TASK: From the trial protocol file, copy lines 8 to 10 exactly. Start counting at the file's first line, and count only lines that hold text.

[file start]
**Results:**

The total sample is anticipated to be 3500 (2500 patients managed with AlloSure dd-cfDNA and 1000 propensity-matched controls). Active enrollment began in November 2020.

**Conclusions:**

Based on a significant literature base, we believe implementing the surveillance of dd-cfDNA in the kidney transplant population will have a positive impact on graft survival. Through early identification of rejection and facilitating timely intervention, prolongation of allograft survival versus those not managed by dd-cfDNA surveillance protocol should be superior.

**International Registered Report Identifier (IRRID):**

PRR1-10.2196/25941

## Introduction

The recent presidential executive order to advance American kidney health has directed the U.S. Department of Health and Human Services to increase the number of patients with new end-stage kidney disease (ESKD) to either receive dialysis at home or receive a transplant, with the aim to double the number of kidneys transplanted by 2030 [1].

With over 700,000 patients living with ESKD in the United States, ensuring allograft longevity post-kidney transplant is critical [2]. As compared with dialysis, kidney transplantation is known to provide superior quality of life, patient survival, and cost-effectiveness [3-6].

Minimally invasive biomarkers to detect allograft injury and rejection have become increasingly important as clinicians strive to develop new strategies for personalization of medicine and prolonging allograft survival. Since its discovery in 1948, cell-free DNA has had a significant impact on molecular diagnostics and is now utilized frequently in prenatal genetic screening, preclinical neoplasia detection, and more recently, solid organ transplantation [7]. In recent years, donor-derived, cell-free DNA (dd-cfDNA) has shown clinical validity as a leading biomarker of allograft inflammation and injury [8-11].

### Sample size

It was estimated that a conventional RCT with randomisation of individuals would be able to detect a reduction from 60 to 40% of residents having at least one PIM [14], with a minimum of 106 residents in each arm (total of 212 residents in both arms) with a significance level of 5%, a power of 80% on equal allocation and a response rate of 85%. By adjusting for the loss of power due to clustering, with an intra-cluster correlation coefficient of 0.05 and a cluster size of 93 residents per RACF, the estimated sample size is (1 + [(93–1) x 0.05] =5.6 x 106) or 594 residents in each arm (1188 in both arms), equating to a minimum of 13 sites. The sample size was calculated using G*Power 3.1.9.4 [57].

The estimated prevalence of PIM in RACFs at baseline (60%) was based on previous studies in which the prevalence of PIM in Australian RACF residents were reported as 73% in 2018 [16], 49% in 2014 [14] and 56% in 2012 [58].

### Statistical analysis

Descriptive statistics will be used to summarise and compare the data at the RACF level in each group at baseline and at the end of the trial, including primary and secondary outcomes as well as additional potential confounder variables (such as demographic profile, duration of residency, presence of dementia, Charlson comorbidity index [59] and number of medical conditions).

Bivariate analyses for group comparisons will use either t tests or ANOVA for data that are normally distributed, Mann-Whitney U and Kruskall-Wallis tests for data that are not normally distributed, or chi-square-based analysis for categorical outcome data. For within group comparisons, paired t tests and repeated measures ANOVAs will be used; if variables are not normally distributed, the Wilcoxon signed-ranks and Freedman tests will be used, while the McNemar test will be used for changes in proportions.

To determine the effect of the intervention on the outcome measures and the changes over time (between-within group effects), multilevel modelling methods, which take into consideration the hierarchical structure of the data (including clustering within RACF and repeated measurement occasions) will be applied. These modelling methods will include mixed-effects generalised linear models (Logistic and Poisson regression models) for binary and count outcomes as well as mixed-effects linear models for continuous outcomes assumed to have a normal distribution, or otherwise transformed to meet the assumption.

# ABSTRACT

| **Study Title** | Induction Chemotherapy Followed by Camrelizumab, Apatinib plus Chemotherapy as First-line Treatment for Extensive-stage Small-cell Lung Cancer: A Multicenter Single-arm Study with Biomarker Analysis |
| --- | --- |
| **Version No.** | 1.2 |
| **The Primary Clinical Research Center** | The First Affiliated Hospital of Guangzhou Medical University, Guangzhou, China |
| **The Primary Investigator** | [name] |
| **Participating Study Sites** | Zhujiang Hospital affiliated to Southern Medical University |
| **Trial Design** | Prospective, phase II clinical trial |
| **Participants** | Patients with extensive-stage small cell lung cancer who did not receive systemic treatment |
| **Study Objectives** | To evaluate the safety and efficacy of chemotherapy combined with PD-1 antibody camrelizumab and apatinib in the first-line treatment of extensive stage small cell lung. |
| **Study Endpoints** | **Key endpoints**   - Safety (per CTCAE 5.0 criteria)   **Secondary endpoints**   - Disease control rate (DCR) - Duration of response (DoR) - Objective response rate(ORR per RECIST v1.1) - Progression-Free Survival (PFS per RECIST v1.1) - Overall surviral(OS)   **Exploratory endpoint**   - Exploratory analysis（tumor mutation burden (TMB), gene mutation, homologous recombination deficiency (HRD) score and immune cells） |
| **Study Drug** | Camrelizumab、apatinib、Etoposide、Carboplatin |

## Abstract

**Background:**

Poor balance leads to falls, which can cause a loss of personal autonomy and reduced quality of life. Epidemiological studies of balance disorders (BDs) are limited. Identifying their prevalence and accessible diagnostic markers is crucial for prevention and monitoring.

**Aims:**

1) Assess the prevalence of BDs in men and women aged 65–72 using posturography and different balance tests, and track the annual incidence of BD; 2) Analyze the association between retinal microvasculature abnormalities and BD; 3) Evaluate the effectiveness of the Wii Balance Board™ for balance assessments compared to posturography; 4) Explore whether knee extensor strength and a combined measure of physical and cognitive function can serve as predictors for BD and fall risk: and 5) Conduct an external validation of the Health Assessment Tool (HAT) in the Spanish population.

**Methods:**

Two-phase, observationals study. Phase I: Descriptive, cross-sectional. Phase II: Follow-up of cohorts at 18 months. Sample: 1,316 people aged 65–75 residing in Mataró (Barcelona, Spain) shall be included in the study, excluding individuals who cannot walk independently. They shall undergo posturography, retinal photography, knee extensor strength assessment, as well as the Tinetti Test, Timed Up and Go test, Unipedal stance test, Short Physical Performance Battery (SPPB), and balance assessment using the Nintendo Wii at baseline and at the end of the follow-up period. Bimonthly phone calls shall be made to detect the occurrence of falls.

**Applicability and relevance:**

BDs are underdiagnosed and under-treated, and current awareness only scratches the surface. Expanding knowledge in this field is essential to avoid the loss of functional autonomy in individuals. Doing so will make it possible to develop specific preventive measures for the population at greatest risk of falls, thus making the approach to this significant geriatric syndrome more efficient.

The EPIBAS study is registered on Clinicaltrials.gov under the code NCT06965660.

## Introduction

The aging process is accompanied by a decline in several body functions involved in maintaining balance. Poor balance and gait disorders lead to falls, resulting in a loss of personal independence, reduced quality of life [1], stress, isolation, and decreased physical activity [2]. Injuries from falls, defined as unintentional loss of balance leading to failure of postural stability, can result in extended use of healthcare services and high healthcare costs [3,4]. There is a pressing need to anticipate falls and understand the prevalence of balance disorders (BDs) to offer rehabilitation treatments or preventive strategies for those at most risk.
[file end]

The recent presidential executive order to advance American kidney health has directed the U.S. Department of Health and Human Services to increase the number of patients with new end-stage kidney disease (ESKD) to either receive dialysis at home or receive a transplant, with the aim to double the number of kidneys transplanted by 2030 [1].

With over 700,000 patients living with ESKD in the United States, ensuring allograft longevity post-kidney transplant is critical [2]. As compared with dialysis, kidney transplantation is known to provide superior quality of life, patient survival, and cost-effectiveness [3-6].

Minimally invasive biomarkers to detect allograft injury and rejection have become increasingly important as clinicians strive to develop new strategies for personalization of medicine and prolonging allograft survival. Since its discovery in 1948, cell-free DNA has had a significant impact on molecular diagnostics and is now utilized frequently in prenatal genetic screening, preclinical neoplasia detection, and more recently, solid organ transplantation [7]. In recent years, donor-derived, cell-free DNA (dd-cfDNA) has shown clinical validity as a leading biomarker of allograft inflammation and injury [8-11].